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The 5 Golden Rules of Yogic Breathing

In yoga, breath and movement must be intelligently combined.

Without the breath, yoga is no longer yoga. And with the wrong breath, yoga can adversely affect the body. Knowing when to inhale and when to exhale is imperative. There are five golden rules of breathing that can be applied to all sequences and all styles; and understanding how the breath works will make each of these rules intuitive.

Anatomy of breath

Inhalations are the active process of the breathing cycle, driven by the movements of the diaphragm and the intercostal muscles. When air is drawn into the lungs, the diaphragm descends and the external intercostal muscles contract, raising the ribs and sternum. The thoracic cavity broadens, the pressure within the lungs decreases, and air flows in.

The process of inhaling causes the front body to expand, and the movement of the intercostal muscles opens the chest upward and out. As the diaphragm moves downward, it compresses the contents of the abdomen, and the belly expands outward.

Exhalations are the passive process of the breathing cycle. During exhalation, the diaphragm and respiratory muscles relax. The lungs’ elastic tissues that were stretched during inhalation suddenly recoil, pressure within the lungs increases, and air is forced out of the lungs. Unlike inhalations, the front body moves inward during exhalations and tends to collapse.

Breath changes the shape of the body, as does movement. Asanas either open out the chest and abdomen or compress them. At the same time, the shape of the body affects movement and breath.  Because breath and movement are naturally linked, they must be intelligently paired in yoga. Correct yogic breathing supports the asana movement and deepens its effects. Incorrect breathing, however, inhibits the movement and negatively affects the body.

These five guidelines should be applied to all yoga practices.

1. Inhale when opening the front of the body.

As explained, inhalations expand the chest and abdomen. To intelligently link inhalations to movement, any asanas that open the front body should be practiced on an inhalation. These include backbends, raising the head, and raising the arms.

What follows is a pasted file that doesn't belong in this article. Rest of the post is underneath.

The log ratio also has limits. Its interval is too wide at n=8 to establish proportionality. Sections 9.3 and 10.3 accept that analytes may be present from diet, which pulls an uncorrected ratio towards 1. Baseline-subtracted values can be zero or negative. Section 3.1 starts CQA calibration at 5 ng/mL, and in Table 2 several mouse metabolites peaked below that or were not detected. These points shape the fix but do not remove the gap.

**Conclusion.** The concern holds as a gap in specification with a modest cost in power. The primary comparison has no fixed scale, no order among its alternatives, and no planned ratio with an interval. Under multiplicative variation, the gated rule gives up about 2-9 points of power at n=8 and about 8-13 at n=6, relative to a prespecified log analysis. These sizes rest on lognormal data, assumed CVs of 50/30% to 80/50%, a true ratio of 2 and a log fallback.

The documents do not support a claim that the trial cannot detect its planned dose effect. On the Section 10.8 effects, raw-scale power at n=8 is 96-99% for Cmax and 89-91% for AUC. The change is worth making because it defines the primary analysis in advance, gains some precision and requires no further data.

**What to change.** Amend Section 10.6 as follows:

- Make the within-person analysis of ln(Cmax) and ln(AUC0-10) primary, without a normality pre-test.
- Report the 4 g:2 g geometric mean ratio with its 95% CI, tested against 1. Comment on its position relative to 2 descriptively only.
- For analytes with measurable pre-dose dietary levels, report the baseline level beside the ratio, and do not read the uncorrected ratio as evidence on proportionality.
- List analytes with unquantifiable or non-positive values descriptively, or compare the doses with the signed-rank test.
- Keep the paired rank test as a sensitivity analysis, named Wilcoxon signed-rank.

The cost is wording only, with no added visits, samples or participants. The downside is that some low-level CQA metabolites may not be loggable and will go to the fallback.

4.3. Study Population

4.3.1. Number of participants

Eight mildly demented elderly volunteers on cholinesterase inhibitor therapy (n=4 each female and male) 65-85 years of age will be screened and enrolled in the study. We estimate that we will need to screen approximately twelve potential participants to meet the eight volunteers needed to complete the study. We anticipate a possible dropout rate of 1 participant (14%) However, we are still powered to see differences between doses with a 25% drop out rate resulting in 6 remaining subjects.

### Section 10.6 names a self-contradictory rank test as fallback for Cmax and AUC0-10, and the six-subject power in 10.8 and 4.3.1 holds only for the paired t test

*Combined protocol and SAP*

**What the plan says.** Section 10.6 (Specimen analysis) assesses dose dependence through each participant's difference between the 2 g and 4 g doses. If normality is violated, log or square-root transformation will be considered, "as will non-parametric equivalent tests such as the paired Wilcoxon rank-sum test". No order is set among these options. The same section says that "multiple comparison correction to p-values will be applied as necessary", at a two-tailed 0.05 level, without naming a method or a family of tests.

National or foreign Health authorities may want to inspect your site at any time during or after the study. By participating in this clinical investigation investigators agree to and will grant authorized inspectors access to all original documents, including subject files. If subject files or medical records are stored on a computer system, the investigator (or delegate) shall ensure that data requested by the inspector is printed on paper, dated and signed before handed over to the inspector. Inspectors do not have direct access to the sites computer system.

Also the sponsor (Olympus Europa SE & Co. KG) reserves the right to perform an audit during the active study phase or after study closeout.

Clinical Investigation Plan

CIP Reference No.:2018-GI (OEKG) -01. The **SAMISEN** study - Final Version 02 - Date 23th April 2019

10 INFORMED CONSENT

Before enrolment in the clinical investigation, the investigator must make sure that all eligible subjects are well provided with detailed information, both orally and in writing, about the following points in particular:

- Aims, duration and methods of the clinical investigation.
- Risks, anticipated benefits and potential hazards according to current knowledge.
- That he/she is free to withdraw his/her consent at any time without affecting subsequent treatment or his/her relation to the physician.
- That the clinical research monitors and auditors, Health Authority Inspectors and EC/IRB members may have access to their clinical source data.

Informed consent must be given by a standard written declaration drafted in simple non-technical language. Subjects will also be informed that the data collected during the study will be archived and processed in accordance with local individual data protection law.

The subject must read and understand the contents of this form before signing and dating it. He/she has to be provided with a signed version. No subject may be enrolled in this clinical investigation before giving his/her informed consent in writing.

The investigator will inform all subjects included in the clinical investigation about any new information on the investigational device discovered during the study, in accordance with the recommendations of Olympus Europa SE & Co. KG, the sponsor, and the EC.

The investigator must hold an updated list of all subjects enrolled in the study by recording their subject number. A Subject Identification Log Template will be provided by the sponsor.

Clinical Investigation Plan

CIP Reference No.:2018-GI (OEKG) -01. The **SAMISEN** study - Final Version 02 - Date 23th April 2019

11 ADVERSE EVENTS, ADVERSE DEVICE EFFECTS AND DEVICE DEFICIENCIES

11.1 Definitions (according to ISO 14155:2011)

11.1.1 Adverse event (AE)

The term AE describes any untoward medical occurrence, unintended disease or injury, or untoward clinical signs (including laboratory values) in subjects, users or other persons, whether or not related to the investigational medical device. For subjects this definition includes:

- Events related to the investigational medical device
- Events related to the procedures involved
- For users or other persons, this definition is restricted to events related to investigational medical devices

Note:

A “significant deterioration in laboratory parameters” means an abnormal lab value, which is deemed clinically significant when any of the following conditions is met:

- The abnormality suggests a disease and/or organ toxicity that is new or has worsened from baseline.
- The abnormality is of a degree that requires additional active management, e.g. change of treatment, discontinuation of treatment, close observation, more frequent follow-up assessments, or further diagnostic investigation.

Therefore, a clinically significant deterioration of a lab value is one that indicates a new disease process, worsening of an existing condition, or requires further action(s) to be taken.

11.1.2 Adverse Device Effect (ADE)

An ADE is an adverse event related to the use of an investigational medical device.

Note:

Cobra pose is a great example of this pairing. As you peel off the floor in Cobra pose, the head is lifted, the chest is expanded, and the belly moves downward. This movement, then, is supported by inhalation.

2. Exhale while compressing the front of the body.

Forward bending movements tend to compress the front of the body. In Seated Forward Bend pose, for example, the back is stretched and the front of the body contracts. This movement and all forward bends, then, should be practiced on an exhalation. Twists and side bends, which restrict expansion of the chest and abdomen, should also be practiced on an exhalation.

If you were to inhale while coming into a forward bend, twist, or side bend, you would be expanding your chest and abdomen with the breath, but compressing them with the movement. This contradiction would adversely affect the body.

3. If the breath is suspended after inhalation, don’t move.

Inhalations have a max point, but their effect can be prolonged by momentarily holding the breath afterward. This technique is sometimes used in yoga.

At the end of an inhalation, the chest and abdomen are fully expanded. The body will naturally resist any further movement. Therefore, only suspend the breath after inhalation when holding an asana, and not while moving.

4. Only move during breath suspension if it’s following an exhalation.

Similarly, the effect of an exhalation can be prolonged if the breath is momentarily suspended. Because the lungs and abdomen are relaxed after exhalation, the body isn’t as resistant to movement. Forward bending movements are safe to practice at this point in the breathing cycle.

5. Breathe deeply and effortlessly.

This is the goldest of yoga’s golden rules of breathing. The breath should serve as a guide in all movement. The moment the breath becomes strained or disturbed, the body’s been pushed too far. The goal of any asana is to be completely comfortable and relaxed; to move and hold with deep, effortless breaths. Only then can one derive the benefits from an asana. If the body is under strain and tension, and the breath is adversely affected, the purpose of the asana is defeated—and it’s no longer yoga. Always use the breath as a guide.

No matter the asana, these five golden rules of breathing will always apply.

References:

  • Butler, Jackie, Ricki Lewis, and David Shier. Hole’s Human Anatomy & Physiology. New York: McGraw-Hill, 2013.
  • Mohan, A. G. and Indra Mohan. Yoga Therapy. Boston: Shambhala, 2004.

Julie Bernier
Julie Bernier

Julie Bernier teaches women the art of self-care so that they feel their healthiest and happiest in their own unique bodies. This holistic approach to individualized wellness is rooted in the ancient Indian knowledge of ayurveda: a complete medical science and way of life which explains that our wellbeing blossoms when we align ourselves with nature. Julie is a registered ayurvedic practitioner by the Association of Ayurvedic Professionals of North America (AAPNA), a Certified Massage Therapist, and a classical hatha yoga teacher. She studied each of these modalities in the US and straight from the source in India. Connect with Julie at trueayurveda.com, on Instagram, or on Facebook. True Ayurveda, Facebook, or Instagram.

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